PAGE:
On Angles by Czeslaw Milosz challenges the “modern” worldview by addressing issues with angels and spiritual truths in general. Even though Milosz claims to believe in “messengers” or angels in the first lines, he also talks from a very contemporary perspective.

He first draws attention to the demythologizing process from the idea of angels in contemporary consciousness. Yet, he still boldly proclaims that he believes in them. In modern time, one simply does not believe in angels due to contemporary sensitivities, at least not openly among academics. In modern poetry, this can be read as astonishingly earnest, maybe even purposefully naive, while in earlier eras it would have been a simple declaration of belief.

Although Czeslaw Milosz is a contemporary poet writing for a contemporary audience, his inner stillness is not contemporary. The modern intellect is too frequently distracted by minor details. Nevertheless, a sense of peace, self-acceptance, wholeness, and even timelessness subtly permeates the entire poem. It just softly radiates.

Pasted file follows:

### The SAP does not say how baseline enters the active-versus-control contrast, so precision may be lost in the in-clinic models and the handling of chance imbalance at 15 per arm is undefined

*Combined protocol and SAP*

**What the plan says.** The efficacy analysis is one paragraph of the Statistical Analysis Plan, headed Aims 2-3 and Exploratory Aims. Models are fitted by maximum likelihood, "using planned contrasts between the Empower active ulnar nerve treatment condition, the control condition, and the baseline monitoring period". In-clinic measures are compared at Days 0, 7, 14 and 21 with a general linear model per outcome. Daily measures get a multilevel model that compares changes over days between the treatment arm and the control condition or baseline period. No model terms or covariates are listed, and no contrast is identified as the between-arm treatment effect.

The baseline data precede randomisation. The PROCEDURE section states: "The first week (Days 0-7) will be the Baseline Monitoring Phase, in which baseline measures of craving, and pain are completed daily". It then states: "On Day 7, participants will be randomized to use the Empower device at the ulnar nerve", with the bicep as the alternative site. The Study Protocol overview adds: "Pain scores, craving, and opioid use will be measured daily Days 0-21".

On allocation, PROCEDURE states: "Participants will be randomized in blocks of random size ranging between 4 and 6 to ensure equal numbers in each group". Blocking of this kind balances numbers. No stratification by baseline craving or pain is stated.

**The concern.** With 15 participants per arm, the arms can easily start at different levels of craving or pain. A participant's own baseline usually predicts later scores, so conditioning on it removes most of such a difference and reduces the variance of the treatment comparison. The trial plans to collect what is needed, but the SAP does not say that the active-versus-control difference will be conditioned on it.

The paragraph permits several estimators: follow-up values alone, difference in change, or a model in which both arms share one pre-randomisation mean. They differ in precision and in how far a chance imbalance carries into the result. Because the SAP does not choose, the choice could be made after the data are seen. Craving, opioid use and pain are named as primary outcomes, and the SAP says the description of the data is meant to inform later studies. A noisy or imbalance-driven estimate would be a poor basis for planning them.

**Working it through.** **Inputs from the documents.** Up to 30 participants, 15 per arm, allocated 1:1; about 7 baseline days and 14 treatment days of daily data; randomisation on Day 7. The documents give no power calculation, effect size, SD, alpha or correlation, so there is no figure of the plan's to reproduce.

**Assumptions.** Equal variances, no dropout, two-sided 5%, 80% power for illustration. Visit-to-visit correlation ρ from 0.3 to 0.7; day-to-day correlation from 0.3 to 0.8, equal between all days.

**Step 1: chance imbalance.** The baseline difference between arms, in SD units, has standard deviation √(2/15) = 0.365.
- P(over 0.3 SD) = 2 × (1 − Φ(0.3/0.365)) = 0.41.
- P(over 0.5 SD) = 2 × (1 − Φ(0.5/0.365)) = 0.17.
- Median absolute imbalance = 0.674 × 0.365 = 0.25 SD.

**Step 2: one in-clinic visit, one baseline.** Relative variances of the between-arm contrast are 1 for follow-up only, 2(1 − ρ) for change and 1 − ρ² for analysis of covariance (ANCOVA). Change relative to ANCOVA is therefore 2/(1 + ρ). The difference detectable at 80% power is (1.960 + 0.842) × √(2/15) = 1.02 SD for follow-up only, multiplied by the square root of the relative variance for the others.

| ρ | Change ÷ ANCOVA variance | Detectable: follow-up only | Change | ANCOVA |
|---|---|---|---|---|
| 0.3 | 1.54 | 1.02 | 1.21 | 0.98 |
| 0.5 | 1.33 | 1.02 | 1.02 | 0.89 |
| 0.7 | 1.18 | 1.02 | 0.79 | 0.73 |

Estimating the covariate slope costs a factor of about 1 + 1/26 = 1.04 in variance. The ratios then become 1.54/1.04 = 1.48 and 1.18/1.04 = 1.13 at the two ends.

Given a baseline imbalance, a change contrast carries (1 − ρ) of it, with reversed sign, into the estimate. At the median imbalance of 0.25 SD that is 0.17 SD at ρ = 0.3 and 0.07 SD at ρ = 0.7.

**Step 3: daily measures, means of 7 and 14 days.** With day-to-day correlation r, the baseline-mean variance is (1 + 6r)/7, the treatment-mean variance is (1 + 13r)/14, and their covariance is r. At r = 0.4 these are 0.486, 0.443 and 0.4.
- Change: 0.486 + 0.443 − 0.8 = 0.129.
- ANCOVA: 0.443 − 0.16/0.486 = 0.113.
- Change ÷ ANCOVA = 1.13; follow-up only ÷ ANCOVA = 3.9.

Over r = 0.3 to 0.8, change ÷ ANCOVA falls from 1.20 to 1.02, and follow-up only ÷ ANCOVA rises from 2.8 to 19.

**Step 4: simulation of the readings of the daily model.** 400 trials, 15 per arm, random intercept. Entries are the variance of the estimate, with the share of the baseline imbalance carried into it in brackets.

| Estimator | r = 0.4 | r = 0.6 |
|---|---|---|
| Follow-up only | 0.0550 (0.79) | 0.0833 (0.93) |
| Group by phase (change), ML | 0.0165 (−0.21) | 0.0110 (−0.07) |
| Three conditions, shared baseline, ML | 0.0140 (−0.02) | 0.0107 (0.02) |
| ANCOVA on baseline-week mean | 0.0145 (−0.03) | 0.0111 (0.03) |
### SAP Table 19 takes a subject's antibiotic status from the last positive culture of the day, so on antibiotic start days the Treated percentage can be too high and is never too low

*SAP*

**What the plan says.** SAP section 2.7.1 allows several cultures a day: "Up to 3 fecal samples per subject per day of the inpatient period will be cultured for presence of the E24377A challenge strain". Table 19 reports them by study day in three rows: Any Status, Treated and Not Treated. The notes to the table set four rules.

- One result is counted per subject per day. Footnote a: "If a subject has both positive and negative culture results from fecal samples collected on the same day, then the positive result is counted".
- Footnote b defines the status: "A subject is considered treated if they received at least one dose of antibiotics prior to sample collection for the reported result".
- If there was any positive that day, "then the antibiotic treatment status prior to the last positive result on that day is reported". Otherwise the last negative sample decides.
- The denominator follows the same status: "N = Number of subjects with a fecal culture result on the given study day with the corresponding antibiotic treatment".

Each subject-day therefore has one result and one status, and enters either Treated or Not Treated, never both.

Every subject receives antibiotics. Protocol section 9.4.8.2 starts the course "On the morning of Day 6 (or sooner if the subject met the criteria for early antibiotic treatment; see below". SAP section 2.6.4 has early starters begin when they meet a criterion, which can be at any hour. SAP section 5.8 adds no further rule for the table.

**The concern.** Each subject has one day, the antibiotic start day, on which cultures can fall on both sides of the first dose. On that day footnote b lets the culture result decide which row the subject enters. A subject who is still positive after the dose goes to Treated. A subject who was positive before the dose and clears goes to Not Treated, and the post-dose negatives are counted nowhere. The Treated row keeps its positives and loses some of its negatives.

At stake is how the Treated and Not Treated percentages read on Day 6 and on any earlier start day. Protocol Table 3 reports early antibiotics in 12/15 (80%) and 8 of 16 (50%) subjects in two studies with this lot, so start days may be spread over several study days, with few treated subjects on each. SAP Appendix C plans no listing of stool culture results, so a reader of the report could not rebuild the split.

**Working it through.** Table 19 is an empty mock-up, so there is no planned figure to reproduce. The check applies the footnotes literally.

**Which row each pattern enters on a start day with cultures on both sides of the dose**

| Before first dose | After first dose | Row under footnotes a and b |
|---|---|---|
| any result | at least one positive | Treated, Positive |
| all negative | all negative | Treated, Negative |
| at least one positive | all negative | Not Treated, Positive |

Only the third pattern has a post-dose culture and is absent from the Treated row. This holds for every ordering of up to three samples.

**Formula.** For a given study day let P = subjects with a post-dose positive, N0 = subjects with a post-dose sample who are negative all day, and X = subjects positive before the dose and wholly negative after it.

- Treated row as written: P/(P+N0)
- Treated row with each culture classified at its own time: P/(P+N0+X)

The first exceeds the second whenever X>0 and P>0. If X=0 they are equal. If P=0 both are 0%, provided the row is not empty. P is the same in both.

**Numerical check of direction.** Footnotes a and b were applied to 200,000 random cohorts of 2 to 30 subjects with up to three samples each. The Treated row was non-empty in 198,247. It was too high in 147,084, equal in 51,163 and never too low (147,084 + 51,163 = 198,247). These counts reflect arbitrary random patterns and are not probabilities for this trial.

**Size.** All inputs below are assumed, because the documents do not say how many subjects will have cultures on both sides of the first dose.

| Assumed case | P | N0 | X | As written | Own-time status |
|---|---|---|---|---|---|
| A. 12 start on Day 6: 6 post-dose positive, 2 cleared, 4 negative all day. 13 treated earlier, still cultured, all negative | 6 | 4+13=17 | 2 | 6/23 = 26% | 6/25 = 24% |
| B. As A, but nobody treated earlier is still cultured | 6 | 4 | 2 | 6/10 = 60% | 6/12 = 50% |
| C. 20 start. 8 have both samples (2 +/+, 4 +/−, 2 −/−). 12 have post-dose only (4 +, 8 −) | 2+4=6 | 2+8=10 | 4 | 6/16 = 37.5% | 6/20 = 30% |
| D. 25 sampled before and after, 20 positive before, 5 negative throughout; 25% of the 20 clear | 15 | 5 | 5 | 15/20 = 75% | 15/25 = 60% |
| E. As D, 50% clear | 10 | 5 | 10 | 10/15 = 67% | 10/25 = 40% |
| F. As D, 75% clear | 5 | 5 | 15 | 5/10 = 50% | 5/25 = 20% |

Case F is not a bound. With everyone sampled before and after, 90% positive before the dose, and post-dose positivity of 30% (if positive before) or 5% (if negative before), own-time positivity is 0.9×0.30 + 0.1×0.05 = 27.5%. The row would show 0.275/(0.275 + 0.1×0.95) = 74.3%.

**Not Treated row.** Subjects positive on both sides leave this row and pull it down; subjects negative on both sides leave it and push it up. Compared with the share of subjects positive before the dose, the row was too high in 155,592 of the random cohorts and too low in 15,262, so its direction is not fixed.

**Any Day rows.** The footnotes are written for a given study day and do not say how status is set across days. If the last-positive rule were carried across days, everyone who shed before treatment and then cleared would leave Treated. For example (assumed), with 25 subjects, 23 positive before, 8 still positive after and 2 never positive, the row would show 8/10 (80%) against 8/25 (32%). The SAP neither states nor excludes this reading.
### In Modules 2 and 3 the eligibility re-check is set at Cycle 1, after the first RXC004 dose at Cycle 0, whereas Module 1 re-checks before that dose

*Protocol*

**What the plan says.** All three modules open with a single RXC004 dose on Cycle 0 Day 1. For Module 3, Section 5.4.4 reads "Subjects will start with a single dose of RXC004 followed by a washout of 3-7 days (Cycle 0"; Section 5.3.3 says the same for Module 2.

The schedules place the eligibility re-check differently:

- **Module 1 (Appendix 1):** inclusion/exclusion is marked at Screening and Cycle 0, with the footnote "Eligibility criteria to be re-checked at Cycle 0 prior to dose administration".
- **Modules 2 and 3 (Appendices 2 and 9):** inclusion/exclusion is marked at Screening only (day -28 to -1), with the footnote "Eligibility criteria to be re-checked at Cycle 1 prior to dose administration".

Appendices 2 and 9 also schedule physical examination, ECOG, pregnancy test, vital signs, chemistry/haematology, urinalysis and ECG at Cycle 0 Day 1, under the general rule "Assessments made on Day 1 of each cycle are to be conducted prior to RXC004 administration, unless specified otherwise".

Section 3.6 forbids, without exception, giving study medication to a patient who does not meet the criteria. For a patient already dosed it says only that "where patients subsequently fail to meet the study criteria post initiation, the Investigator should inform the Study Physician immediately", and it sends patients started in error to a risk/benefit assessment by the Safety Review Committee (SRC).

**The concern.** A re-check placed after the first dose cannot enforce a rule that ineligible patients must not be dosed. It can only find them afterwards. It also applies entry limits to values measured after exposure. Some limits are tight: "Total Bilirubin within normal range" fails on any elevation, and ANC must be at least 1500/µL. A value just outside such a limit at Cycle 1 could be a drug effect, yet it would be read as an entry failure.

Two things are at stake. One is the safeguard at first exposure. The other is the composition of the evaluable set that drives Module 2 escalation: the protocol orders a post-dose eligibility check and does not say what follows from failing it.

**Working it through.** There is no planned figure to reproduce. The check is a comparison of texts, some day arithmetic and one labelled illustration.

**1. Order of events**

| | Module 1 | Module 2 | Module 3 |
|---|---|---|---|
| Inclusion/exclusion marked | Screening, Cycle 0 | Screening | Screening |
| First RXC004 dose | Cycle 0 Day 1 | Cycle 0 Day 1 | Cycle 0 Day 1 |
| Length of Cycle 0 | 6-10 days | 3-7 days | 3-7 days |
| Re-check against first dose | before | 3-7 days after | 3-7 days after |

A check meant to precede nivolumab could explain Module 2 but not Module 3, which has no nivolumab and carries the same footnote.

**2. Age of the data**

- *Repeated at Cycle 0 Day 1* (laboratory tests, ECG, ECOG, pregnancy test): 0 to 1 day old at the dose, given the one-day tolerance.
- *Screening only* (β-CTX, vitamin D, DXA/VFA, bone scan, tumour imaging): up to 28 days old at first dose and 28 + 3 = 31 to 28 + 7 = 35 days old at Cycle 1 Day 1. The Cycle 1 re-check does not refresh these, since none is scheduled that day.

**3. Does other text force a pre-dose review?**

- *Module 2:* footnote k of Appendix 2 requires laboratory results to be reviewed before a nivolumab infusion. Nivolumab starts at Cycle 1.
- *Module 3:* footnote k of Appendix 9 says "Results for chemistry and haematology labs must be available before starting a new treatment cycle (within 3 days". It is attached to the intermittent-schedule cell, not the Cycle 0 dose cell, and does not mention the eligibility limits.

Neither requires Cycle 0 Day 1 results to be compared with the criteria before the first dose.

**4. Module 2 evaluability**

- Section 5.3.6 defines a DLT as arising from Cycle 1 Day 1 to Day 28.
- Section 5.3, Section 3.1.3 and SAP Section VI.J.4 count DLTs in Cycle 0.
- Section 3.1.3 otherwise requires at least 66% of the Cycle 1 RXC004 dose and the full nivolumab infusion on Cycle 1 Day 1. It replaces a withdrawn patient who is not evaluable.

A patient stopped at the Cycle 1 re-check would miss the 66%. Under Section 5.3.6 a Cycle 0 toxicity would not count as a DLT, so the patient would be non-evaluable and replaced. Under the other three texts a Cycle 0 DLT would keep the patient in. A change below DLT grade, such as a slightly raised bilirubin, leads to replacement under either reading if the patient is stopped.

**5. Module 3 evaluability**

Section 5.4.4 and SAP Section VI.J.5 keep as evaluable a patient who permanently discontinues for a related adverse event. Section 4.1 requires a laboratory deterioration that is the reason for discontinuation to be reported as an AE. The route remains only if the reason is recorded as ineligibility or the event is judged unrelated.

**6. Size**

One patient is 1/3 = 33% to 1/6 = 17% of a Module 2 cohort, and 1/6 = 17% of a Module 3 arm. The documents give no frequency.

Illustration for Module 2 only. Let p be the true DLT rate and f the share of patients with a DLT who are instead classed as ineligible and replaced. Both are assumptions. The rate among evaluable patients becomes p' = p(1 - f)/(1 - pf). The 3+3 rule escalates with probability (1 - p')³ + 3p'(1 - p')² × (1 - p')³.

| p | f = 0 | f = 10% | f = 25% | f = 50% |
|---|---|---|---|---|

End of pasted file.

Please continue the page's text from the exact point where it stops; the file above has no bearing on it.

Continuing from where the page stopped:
11. Angels by Russell Edson

They have little use. They are best as objects of torment.
         No government cares what you do with them.

The poem Angels by Russell Edson is a dark and unsettling depiction of angels as creatures that are misunderstood and mistreated by humans. The poem suggests that angels are creatures that are not valued or respected by society and that they are often used as objects of abuse or torment. The line “No government cares what you do with them” implies that angels are not protected by laws or moral codes and that they can be mistreated with impunity.